Right, this wasn't for me. If you already love the author's other works, let's leave it at that and agree to disagree. If you want to know why this book wasn't for me, read on at your own peril.First of all, I get that the series is retelling beloved fairytales through a Medieval European lens. It's an interesting idea. However, the cultural appropriation of Mulan doesn't sit quite right with me. The author could have left the name "Mulan" right out of the book, and we would all still have recog Right, this wasn't for me. If you already love the author's other works, let's leave it at that and agree to disagree. If you want to know why this book wasn't for me, read on at your own peril.First of all, I get that the series is retelling beloved fairytales through a Medieval European lens. It's an interesting idea. However, the cultural appropriation of Mulan doesn't sit quite right with me. The author could have left the name "Mulan" right out of the book, and we would all still have recognized the tale. After all, the story of a girl who disguises herself as a man to go to war and protect her family and country isn't unique to Asia. But because we're doing the whole "fairytale" thing, we have an Asian girl who was rescued from the battlefield and brought up as a Lithuanian. I feel like that because the author was working to shove Mulan into an Eastern European context, the rest of the story was just weird (considering the whole racial tension that would have overshadowed the cross-dressing issues). Second, I did not know that this was a work of Christian fiction. I'm of a Christian faith myself, but I found all the prayers in italics quite distracting and maybe even a little artificial. It would have made more sense to me if the novel had been written in first person. But perhaps that's my preference, and due to me not being familiar with this genre.Finally, I just thought the prose was a bit...juvenile? Like someone abused a thesaurus. But now my inner snark is leaking. Maybe I'm still angry over Mulan being dragged across a continent to serve as a series-linking plot device. Again, if you loved this book, I'm happy for you. Let's just disagree amicably.I received a complimentary copy of this book from Thomas Nelson through NetGalley. Opinions expressed in this review are completely my own.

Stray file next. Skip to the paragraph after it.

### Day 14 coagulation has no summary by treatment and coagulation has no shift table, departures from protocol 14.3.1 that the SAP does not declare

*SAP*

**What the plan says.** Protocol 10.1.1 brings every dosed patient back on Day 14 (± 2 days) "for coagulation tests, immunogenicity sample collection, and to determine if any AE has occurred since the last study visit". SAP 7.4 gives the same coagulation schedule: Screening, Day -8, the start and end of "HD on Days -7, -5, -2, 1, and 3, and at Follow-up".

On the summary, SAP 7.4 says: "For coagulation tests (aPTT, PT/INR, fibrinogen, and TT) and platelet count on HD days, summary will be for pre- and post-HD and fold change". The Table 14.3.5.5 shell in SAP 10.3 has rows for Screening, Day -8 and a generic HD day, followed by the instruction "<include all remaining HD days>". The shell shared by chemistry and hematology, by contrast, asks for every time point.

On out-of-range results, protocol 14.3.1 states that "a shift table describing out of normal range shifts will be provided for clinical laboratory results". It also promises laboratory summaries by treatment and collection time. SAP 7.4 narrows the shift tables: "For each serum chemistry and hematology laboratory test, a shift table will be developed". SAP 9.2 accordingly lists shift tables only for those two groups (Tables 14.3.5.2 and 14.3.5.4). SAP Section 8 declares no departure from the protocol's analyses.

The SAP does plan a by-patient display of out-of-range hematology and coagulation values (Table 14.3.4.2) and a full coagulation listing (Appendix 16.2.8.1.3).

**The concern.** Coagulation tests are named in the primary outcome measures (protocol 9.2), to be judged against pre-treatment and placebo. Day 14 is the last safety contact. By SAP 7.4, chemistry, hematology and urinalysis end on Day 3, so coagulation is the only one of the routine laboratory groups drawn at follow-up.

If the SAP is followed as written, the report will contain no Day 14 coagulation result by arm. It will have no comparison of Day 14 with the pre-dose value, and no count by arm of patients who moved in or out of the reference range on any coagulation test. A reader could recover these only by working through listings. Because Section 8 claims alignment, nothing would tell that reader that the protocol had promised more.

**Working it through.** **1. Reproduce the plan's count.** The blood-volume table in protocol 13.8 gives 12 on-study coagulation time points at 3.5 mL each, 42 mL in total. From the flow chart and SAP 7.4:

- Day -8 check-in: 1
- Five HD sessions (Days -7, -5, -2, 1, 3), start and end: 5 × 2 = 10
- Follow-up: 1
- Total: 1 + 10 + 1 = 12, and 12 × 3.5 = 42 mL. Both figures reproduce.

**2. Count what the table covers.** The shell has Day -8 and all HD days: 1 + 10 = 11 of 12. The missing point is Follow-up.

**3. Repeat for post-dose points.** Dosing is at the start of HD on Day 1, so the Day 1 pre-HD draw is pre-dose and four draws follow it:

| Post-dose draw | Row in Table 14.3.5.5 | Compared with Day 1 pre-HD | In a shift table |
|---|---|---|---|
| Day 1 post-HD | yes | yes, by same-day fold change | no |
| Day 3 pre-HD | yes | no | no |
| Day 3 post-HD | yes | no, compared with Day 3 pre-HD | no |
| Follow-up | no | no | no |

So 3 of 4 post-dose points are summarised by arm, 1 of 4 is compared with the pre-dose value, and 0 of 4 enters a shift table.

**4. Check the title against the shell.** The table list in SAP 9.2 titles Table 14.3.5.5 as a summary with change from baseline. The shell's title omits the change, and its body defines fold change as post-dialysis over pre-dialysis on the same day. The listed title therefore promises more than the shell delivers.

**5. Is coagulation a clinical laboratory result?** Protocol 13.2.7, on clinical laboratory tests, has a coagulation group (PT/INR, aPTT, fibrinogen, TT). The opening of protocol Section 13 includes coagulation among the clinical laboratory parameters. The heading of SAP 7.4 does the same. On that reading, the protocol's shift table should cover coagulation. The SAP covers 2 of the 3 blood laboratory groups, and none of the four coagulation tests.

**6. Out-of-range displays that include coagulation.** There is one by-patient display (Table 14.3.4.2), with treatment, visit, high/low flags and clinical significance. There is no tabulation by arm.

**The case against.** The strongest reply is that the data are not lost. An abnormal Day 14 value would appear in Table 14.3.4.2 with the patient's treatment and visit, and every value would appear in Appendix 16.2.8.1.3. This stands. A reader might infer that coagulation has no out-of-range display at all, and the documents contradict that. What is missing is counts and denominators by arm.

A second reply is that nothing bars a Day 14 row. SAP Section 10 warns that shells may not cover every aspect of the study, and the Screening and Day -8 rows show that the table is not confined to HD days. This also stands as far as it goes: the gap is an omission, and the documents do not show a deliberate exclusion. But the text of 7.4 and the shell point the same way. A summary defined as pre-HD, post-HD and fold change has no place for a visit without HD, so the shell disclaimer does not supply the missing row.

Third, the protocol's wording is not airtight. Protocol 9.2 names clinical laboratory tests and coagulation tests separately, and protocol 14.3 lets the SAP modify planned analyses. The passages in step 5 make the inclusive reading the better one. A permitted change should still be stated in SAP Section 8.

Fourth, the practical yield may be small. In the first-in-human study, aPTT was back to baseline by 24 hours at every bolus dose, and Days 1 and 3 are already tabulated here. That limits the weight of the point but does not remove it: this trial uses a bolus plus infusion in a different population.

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  • Lisa (Bookworm Lisa)
    January 1, 1970
    ***4.5 stars***I love fairy-tale retellings when they are well done. This book was very well done! I wasn't sure how the story of Mulan would be told in a German/Polish setting. The only similarities to the story that I am familiar with are that Mulan is Asian and that she fights in her father's place because he is unable to.This really was a fresh and unique take. Mulan is amazing. Really, who doesn't love a woman warrior in a time when women were basically oppressed? Wolfgang is an unlikely ro ***4.5 stars***I love fairy-tale retellings when they are well done. This book was very well done! I wasn't sure how the story of Mulan would be told in a German/Polish setting. The only similarities to the story that I am familiar with are that Mulan is Asian and that she fights in her father's place because he is unable to.This really was a fresh and unique take. Mulan is amazing. Really, who doesn't love a woman warrior in a time when women were basically oppressed? Wolfgang is an unlikely romantic interest for her. He is the son of a Duke and a warrior. He always thought that he would be the typical male defender of his home, not fighting as an equal partner, but he overcame his preconceived notions to fall in love with Mulan, sigh.There is a lot of great story from the beginning to the end, I don't think anything I have mentioned would be a spoiler because we expect a happily-ever-after from a good retelling. This story has action and adventure, it also has descriptions of the time and the political climate. I have read a few of the stories in this series and realize that I have a lot of catching up to do.This book contains kissing and non-graphic war violence.Source: I requested a review copy using Netgalley. My thanks to Thomas Nelson for the ebook copy of the book. All thoughts and opinions expressed are my own.